Volcanic unrest at Tongariro (Te Maari) has declined steadily since the eruptions in 2012. All monitoring indicators suggest that the unrest episode that triggered the 2012 eruptions is now over. While high temperature fumaroles are still present at the Te Maari crater, chemical analyses suggest that the gases are mostly from the hydrothermal system (steam); the heat is sustained from cooling magma remnants at depth. GNS Science lowered the Volcanic Alert Level to 0 (no volcanic unrest) from Level 1 (minor unrest).
Since Tongariro last erupted in November 2012, the activity at the volcano has been steadily declining. For example, shallow volcanic earthquakes are now extremely rare or absent and are of a similar number to pre-2012 levels. GNS Science staff has made numerous visits to the volcano to measure the temperature and sample the gases within the fumaroles. Analysis of these gas samples show a steady decline in the magmatic contribution within them, which means that the fumaroles are now dominated by hydrothermal fluids (heated ground water i.e., steam). There is a large hydrothermal system under Mt Tongariro that supports the surface features at places like Ketetahi, Te Maari, Red and Central craters. In addition, the automated sulphur dioxide (SO2) gas detectors (FlySpec) jointly operated by DOC and GeoNet since April, have barely recorded any SO2, a major indicator of volcanic gas rising from depth. The gas levels are basically at or below detection levels. Taken together, these results indicate that the minor unrest present since the 2012 eruptions has declined significantly. The steam plume that emanates from the Te Maari vent (like the one from Ketetahi) is likely to remain active for the foreseeable future.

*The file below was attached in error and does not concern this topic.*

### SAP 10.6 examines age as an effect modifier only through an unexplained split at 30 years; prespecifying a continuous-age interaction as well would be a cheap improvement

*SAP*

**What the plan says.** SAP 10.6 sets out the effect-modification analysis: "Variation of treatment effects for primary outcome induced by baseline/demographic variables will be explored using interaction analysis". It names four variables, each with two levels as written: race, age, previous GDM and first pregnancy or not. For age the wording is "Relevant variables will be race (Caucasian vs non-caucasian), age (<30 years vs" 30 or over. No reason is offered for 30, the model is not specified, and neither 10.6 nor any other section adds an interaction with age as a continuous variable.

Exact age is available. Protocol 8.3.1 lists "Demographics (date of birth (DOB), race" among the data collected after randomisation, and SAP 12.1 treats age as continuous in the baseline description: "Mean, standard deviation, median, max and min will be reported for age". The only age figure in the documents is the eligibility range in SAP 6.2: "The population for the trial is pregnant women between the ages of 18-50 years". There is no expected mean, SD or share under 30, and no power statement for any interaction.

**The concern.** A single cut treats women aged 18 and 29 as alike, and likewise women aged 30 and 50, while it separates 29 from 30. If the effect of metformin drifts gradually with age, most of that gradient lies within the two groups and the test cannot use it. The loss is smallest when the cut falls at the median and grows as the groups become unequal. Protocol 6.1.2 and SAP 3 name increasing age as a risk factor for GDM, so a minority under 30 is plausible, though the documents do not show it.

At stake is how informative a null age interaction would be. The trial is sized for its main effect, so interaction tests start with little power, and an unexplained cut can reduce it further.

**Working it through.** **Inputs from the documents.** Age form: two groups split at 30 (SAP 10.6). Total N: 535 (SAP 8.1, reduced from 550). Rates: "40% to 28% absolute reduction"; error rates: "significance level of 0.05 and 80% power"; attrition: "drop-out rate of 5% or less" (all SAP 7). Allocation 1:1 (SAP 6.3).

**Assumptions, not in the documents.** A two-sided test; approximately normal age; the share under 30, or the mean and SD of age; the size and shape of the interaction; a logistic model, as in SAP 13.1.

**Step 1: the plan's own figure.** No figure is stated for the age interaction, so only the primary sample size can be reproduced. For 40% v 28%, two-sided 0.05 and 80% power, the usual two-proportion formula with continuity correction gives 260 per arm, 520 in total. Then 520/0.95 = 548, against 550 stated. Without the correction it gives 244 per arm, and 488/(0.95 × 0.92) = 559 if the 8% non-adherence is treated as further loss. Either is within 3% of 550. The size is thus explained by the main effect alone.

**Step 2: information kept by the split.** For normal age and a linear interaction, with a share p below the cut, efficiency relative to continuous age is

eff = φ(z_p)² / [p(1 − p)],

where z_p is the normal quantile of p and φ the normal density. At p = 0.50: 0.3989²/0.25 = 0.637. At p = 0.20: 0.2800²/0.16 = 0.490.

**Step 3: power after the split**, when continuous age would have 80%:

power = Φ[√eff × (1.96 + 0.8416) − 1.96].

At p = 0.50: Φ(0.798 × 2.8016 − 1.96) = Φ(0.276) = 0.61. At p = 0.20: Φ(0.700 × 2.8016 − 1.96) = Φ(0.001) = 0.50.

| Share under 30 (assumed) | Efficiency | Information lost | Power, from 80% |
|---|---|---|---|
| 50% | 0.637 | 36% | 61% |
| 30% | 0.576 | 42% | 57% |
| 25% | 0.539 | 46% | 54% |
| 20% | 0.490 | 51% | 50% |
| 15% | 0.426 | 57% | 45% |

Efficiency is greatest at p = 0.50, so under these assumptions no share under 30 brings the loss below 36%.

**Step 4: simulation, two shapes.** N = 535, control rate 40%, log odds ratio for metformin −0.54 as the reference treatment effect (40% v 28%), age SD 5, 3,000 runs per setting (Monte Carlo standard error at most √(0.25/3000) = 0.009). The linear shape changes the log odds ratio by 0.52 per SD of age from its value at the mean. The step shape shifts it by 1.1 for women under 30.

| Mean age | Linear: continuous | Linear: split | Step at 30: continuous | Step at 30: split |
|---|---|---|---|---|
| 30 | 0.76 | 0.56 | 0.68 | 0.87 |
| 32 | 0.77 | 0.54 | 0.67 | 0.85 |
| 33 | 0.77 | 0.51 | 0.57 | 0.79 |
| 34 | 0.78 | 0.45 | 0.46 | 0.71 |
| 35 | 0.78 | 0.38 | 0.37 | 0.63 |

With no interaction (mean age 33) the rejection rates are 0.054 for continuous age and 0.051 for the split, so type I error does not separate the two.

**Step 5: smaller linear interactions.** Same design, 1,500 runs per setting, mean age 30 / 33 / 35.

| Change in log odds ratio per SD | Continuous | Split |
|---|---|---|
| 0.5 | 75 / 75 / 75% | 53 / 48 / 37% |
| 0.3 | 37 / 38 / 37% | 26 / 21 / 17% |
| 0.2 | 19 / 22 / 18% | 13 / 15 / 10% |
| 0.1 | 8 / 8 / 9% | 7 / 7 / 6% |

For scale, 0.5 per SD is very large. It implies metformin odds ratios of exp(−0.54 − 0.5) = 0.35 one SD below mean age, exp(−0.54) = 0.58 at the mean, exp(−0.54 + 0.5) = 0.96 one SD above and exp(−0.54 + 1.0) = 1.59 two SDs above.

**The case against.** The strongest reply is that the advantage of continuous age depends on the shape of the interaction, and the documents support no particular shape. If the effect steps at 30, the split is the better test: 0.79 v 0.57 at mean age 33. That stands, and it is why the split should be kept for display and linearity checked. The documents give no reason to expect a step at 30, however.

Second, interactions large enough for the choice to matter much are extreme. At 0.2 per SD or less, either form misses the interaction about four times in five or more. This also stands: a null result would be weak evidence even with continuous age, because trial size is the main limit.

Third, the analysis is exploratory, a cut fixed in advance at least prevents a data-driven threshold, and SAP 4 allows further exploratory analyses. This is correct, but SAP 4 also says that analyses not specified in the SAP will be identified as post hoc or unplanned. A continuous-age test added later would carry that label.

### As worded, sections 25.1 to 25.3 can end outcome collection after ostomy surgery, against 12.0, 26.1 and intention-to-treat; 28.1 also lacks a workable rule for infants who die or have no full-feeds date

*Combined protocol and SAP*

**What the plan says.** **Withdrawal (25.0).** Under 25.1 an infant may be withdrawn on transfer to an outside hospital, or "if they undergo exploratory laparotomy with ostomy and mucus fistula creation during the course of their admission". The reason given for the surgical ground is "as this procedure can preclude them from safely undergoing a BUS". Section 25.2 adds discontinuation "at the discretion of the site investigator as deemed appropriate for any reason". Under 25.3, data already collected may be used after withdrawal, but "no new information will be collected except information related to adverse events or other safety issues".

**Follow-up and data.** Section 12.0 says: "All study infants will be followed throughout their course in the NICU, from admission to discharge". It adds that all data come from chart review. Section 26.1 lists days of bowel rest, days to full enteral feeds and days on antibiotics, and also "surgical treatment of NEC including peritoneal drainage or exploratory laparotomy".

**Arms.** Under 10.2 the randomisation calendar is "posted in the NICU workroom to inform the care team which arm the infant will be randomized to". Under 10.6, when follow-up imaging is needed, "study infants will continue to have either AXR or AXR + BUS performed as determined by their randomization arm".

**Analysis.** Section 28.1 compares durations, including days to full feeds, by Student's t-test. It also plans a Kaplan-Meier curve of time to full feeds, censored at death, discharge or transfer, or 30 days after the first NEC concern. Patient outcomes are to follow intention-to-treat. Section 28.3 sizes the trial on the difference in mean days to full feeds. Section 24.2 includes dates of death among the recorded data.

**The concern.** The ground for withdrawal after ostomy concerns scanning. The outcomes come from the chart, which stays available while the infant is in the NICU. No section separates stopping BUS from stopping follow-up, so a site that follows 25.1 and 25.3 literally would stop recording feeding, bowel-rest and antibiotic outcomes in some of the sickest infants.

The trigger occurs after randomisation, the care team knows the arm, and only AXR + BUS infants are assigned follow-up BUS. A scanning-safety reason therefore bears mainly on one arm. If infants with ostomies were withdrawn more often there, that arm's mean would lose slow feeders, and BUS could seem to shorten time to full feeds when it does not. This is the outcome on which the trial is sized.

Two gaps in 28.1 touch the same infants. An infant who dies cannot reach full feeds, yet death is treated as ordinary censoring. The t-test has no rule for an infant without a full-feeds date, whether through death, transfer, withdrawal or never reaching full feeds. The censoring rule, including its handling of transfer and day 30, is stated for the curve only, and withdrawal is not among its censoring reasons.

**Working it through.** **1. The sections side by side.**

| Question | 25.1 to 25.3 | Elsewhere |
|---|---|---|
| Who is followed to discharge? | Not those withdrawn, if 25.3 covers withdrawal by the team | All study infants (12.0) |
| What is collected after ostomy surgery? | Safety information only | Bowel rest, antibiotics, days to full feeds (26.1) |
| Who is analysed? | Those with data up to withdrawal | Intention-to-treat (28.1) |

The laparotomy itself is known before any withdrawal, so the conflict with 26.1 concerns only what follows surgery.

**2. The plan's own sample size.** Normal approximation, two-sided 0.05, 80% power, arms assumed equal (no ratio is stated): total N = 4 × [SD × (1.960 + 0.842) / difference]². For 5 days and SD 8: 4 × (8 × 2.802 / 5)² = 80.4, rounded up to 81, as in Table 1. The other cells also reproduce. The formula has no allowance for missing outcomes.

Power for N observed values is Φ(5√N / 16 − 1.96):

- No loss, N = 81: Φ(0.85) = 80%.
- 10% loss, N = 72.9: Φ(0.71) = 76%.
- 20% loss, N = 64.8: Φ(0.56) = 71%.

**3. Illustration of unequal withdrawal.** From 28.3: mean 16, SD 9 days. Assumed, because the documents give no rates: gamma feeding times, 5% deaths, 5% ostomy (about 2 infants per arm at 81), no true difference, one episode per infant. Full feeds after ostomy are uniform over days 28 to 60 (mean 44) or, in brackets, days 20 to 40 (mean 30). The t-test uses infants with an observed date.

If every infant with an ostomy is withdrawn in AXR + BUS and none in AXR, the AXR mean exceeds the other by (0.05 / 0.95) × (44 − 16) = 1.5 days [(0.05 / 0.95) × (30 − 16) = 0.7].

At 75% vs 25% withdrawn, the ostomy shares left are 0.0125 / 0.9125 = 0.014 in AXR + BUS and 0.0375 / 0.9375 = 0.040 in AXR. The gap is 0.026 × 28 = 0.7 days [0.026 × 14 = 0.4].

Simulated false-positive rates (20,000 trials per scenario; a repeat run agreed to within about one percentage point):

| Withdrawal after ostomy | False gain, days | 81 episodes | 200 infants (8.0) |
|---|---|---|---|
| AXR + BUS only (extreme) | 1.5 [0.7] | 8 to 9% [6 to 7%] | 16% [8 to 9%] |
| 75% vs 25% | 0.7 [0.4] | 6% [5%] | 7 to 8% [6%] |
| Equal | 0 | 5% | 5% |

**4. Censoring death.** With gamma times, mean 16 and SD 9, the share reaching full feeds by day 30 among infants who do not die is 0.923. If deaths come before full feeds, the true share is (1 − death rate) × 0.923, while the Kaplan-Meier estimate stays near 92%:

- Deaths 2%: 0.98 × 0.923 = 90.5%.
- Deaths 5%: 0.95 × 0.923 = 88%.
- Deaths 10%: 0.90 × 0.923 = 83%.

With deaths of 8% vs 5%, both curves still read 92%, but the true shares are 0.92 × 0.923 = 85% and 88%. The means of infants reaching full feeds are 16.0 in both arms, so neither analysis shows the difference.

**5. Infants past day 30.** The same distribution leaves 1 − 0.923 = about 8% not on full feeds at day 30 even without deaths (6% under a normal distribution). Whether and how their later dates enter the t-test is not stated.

The Volcanic Alert Level was raised to Level 1 from Level 0 on July 20, 2012 largely due to the increased earthquake activity beneath the volcano. This been the first signs of volcanic unrest at that time”, said Dr Nico Fournier Head of Volcanology GNS Science. “On August 6, 2012 Tongariro erupted from the Te Maari vent(s) in a series of short explosions, impacting the local area. Later that year on November 21, the volcano erupted again through the same vent area” said Dr Fournier. Since the November 2012 eruption, Tongariro has been at Volcanic Alert Level 1. “We now consider the volcanic unrest associated with the 2012 eruptions to be over, hence the Volcanic Alert level is been lowered to Level 0”, said Dr Fournier from GNS Science.
GNS Science has now lowered the Volcanic Alert Level to 0 from Level 1. GNS Science continues to closely monitor Tongariro and our other active volcanoes through the GeoNet project. The Volcanic Alert Level ranges from 0 to 5 and defines the current status at a volcano.
The Aviation Colour Code for Tongariro remains at Green. Aviation Colour Codes are based on four colours and are intended for reference only in the international civil aviation community.